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The land on which Fort Defiance was eventually established was first noted by the U.S. military when Colonel John Washington stopped there on his return journey from an expedition to Canyon de Chelly. Fort Defiance was established on September 18, 1851, by Col. Edwin V. Sumner to create a military presence in Diné bikéyah, Navajo territory. Sumner broke up the fort at Santa Fe for this purpose, creating the first military post in what is now Arizona. He left Major Electus Backus in charge. Fort Defiance was built on valuable grazing land that the federal government then prohibited the Navajo from using. As a result, the appropriately named fort experienced intense fighting, culminating in two attacks, one in 1856 and another in 1860. The next year, at the onset of the Civil War, the army abandoned Fort Defiance. Continued Navajo raids in the area led Brigadier General James H. Carleton to send Kit Carson to impose order. General Carleton's "solution" was brutal: thousands of starving Navajo were forced on a Long Walk of 450 miles and interned near Fort Sumner, New Mexico, and much of their livestock was destroyed. The Navajo Treaty of 1868 allowed those interned to return to a portion of their land, and Fort Defiance was reestablished as an Indian agency that year. In 1870, the first government school for the Navajo was established there. Source: Wikipedia.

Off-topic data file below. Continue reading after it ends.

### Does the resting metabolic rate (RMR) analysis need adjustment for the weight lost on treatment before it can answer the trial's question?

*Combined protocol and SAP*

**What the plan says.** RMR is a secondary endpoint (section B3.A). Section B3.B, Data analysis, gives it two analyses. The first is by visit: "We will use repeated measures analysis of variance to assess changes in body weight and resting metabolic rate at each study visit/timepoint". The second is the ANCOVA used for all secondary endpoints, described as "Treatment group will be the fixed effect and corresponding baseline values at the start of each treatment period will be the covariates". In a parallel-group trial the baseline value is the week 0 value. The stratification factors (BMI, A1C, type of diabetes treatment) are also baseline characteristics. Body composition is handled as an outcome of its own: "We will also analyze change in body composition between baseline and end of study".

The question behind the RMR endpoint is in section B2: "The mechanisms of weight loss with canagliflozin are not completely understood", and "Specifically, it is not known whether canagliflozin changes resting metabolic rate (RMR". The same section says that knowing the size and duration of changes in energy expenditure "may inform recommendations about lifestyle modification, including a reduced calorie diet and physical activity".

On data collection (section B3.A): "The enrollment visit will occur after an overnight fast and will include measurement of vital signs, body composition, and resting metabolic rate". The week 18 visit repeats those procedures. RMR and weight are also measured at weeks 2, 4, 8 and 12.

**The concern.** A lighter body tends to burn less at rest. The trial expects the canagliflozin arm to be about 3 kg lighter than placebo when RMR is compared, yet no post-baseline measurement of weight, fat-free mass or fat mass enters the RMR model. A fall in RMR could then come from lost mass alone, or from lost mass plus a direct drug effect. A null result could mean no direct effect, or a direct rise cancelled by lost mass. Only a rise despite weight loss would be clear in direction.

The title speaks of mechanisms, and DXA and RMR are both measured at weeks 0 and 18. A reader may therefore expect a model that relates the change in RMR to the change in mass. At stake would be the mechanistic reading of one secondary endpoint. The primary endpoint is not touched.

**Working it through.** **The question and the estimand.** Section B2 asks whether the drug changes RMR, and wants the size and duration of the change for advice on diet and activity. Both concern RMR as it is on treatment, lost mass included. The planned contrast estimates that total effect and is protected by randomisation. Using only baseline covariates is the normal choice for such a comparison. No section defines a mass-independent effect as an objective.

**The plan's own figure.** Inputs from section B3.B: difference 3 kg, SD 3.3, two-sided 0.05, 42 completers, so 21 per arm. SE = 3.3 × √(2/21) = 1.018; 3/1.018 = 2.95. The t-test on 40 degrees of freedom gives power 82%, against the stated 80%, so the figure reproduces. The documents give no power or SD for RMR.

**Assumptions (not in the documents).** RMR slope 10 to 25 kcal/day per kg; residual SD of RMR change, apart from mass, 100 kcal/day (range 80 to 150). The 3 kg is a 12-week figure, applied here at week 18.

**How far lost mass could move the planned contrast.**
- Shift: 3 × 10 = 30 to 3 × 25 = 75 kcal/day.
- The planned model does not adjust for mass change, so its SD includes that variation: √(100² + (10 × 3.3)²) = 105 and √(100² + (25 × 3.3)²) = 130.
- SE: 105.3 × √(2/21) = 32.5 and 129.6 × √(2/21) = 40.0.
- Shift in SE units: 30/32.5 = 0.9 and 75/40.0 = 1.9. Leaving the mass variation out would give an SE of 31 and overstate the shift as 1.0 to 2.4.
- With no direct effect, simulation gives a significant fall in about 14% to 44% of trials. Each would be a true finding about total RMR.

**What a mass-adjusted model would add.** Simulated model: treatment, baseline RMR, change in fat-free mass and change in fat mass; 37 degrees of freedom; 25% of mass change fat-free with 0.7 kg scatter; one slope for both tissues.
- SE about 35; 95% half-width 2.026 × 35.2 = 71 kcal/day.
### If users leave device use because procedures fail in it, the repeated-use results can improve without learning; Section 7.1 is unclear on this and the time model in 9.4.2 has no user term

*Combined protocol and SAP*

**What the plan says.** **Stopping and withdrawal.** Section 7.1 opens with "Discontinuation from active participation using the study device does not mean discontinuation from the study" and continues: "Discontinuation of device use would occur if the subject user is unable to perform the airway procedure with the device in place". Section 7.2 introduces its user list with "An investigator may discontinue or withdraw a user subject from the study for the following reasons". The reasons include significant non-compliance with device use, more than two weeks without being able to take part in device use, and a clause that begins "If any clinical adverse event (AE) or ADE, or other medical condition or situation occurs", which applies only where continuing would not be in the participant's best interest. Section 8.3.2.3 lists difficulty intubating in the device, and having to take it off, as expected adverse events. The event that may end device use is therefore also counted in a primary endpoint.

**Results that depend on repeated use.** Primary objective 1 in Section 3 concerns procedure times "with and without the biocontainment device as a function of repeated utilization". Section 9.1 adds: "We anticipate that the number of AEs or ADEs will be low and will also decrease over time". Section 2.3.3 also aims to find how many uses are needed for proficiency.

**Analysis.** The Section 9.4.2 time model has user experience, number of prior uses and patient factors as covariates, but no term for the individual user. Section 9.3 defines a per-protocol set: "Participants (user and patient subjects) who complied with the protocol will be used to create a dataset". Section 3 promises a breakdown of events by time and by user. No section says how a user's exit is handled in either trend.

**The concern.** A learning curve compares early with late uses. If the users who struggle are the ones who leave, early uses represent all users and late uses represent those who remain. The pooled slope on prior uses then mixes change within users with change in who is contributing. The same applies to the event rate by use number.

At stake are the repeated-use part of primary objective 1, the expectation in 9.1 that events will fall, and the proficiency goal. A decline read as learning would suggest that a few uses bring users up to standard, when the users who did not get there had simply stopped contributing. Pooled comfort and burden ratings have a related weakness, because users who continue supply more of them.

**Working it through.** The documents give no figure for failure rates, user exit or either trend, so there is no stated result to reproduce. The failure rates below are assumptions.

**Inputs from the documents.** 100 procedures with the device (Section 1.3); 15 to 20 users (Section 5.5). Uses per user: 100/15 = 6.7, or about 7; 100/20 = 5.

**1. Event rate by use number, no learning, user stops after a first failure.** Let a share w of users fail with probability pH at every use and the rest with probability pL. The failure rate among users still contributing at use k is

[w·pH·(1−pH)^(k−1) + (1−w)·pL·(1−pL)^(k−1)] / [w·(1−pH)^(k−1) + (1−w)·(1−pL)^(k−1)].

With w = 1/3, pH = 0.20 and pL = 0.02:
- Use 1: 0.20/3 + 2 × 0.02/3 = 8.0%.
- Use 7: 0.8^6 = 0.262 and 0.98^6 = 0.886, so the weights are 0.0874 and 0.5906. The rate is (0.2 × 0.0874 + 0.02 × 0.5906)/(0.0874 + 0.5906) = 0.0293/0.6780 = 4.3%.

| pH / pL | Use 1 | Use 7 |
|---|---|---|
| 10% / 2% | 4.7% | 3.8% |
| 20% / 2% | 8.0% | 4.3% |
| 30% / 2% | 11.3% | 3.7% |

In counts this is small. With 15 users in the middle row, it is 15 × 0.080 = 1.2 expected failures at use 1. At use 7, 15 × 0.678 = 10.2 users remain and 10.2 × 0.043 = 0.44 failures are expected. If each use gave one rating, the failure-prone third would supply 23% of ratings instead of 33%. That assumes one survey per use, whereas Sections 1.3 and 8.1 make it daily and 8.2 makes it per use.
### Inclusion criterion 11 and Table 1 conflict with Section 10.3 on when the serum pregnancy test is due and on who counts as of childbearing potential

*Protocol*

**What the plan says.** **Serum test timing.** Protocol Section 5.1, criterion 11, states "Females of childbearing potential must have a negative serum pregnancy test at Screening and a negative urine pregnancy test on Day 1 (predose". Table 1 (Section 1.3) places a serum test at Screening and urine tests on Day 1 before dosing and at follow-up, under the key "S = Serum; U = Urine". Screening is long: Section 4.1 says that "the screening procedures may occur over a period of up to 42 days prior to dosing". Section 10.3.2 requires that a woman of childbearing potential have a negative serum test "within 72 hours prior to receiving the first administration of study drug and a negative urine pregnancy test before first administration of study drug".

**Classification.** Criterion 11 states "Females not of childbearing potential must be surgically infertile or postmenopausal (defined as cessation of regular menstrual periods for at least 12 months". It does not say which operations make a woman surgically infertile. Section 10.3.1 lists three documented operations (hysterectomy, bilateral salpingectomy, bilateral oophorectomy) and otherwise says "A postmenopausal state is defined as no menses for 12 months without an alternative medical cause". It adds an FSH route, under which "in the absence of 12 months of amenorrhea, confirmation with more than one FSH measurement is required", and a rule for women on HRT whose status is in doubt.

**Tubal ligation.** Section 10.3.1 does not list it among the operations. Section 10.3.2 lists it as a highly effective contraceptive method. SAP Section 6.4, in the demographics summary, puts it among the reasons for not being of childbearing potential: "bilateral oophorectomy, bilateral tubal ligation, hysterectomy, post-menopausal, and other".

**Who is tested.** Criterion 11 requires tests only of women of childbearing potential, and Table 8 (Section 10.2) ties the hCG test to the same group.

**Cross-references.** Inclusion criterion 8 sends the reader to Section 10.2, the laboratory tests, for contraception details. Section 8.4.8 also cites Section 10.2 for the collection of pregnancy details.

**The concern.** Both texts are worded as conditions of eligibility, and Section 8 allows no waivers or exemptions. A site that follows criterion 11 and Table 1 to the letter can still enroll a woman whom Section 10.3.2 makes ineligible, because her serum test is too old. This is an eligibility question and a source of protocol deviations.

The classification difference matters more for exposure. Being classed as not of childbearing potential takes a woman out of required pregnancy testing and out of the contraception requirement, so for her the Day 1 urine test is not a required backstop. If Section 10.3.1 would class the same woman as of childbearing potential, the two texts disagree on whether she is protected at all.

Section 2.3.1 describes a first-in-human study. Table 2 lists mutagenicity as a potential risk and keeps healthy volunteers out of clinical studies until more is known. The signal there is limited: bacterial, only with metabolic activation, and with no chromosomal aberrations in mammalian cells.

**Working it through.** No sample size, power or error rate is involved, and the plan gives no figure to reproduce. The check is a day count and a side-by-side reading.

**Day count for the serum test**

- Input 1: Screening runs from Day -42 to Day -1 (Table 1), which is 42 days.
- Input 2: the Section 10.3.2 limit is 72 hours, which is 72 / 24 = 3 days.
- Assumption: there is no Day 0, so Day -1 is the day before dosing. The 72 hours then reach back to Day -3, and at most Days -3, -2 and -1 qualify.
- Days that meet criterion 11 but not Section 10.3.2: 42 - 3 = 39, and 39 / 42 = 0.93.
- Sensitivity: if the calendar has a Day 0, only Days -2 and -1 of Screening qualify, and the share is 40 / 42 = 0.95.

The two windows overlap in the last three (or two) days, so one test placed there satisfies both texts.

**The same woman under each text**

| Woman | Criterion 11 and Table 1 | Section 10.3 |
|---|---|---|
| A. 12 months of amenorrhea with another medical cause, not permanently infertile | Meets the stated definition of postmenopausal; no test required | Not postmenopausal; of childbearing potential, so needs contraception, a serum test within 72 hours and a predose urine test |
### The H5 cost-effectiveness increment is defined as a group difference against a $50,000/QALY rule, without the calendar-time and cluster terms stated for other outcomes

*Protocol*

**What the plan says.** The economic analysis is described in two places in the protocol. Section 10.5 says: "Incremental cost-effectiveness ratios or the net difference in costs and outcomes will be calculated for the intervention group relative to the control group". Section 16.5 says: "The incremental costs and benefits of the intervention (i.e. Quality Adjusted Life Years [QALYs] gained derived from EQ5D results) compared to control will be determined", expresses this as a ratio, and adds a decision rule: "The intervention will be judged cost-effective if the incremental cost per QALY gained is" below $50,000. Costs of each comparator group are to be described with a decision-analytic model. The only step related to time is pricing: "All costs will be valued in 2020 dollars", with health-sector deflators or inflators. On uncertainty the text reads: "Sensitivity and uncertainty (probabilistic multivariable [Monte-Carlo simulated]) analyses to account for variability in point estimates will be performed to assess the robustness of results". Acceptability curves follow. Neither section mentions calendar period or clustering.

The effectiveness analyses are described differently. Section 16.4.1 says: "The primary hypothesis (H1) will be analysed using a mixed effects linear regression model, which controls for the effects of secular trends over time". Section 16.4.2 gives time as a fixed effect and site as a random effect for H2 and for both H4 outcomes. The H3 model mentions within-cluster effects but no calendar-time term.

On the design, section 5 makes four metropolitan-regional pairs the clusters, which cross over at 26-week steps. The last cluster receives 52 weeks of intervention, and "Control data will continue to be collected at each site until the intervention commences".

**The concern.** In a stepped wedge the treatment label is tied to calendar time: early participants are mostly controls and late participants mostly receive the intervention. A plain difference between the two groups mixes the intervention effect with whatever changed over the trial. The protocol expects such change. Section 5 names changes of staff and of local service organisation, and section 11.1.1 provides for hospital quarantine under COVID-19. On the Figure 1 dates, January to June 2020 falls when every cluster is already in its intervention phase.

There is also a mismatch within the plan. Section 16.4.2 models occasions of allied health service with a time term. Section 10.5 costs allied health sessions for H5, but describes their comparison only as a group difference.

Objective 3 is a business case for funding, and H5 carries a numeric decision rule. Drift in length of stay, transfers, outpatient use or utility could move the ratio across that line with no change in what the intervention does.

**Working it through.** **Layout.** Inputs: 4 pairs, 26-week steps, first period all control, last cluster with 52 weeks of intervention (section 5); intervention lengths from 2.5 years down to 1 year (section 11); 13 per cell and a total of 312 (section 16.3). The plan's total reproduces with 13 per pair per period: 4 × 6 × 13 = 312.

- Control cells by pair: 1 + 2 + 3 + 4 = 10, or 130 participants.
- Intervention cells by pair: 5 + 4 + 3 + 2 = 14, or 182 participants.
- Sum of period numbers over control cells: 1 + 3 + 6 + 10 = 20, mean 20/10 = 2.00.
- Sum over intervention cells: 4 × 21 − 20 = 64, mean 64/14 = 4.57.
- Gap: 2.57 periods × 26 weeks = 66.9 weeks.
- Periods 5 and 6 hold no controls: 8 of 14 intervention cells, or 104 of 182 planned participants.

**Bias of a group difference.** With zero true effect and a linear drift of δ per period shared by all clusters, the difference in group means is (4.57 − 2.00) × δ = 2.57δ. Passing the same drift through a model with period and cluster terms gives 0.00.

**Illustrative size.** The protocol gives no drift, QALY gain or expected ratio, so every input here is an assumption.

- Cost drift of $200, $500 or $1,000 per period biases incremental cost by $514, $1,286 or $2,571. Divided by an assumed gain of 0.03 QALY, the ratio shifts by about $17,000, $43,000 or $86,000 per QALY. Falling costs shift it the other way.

Navajoe dance, old Fort Defiance, New Mexico, 1873. O'Sullivan, Timothy H., photographer.